Following best-practices is a smart way to get predictable results. That is until those best-practices are no longer relevant. Then continuing to use those outdated norms stifles your growth

That is what is happening in today's rapidly changing marketplace. The demographic and psychographic makeup of consumers is evolving. And advances in digital technologies continue to transform the way we live, communicate, and get things done.

To have a team that thrives in the midst of all these changes, you've got to be open to finding new ways to lead them to reach your goals, especially as more traditional methods show signs of being less effective.

Conrod Kelly is a 35-year old Executive Director and US Market Leader for the Diabetes Franchise at Merck, a leading global pharmaceutical company. Throughout his career, he's earned a reputation for building high-performing teams that exceed expectations.

I interviewed Conrod to gain insights into his leadership philosophy that has enabled him to consistently build teams that perform at a high level. He shared four ways he's abandoning the status quo to build teams equipped to play and win in today's evolving market. 

1. Stop hiring based on cultural fit.

Company culture is increasingly playing a bigger role in how well a business does at winning and keeping their customers. As a result, leaders traditionally looked for candidates that would seamlessly fit into the existing culture.

But Kelly notes, that model is limiting:

There was a point in time where when hiring people we'd say 'Is this person a good fit?' And the more I start to understand diversity, and the value of diversity, it's like, 'should we really be hiring people to see if they can fit into our box?' That's probably not how we should be thinking about that.

Cultivating a winning culture doesn't mean you have to focus on hiring people who fit so well that they give you more of the same. To elevate your impact, you have to embrace stepping outside your comfort zone, by adding people to your team that will help you expand your way of thinking about what good looks like.

2. Let your team envision how they are best able to contribute.

Often, companies will declare the vision for their company, establish the norms of how they expect people to operate, and then expect everyone to fall in line.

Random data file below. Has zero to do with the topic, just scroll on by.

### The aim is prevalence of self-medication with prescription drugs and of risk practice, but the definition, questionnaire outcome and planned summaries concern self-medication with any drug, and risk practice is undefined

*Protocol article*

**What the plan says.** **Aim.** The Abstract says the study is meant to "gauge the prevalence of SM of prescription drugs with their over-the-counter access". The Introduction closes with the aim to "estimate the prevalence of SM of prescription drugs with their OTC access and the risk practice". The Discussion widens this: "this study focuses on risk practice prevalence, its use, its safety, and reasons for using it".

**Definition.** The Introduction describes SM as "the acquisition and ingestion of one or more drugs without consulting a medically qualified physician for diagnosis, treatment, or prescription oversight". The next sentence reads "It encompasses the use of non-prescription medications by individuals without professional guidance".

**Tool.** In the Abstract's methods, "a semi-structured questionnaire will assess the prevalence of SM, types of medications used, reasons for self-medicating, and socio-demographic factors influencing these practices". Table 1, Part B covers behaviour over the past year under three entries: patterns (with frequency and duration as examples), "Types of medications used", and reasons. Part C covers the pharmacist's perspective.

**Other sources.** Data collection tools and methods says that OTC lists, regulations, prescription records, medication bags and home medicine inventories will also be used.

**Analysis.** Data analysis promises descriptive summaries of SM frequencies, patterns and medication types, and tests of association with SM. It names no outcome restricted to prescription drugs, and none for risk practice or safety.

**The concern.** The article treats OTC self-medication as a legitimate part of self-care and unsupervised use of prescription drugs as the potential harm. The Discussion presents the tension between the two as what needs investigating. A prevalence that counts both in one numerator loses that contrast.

But if you want a team that shows up with a more entrepreneurial mindset, you've got to give them the freedom to think about their contribution strategically, so they can add value in a way that maximizes what they have to offer.

Conrod Kelly is a big believer in helping his team shape the culture, rather than the other way around. 

I don't rely so much on the company culture, I talk about this culture of excellence and epicness, and that starts to shape how people are thinking about it...If they know their own strengths, and they know their opportunities, then they know how we can work together to accomplish the larger goal.

3. Declare a common enemy to unify your team.

For a team to perform at a high-level, they've got to work together, rather than viewing each other as competition for the best performance ratings, accolades, or promotions. It also means they have to get rid of any insecurities that may cause them to hold back.

Kelly unifies and lights a fire under his team by getting them to focus their energy on beating a common enemy. Even if that enemy is an imaginary one.

I create an "us vs. the world" philosophy. It's that thing where you say 'they don't want us to succeed, they don't think we're great enough, they don't think we can hit our number, but we're going to show them!' What happens is, it gets you to stop thinking about being accepted by everyone else, and just saying 'I'm accepted by my team because we have a shared vision and we're in this together. 

4. Make transparency the norm.

Historically, company management shared information on a "need to know" basis with their staff. And team members often shared and discussed only the politically correct parts of themselves.

But Kelly argues that perpetuating these norms of selective communication puts walls up, rather than tearing them down.

As a leader, you have a responsibility to make sure that your team feels safe. 

He creates that safe space through transparency. That includes sharing feedback he's received, giving team members feedback publicly at meetings, encouraging sharing about their lives outside of work, and even carving out time for to discuss current events as a team.

You can build a high-performing team, even in the midst of significant and constant change. But you have to embrace leading your team in a way that looks different from the status quo.

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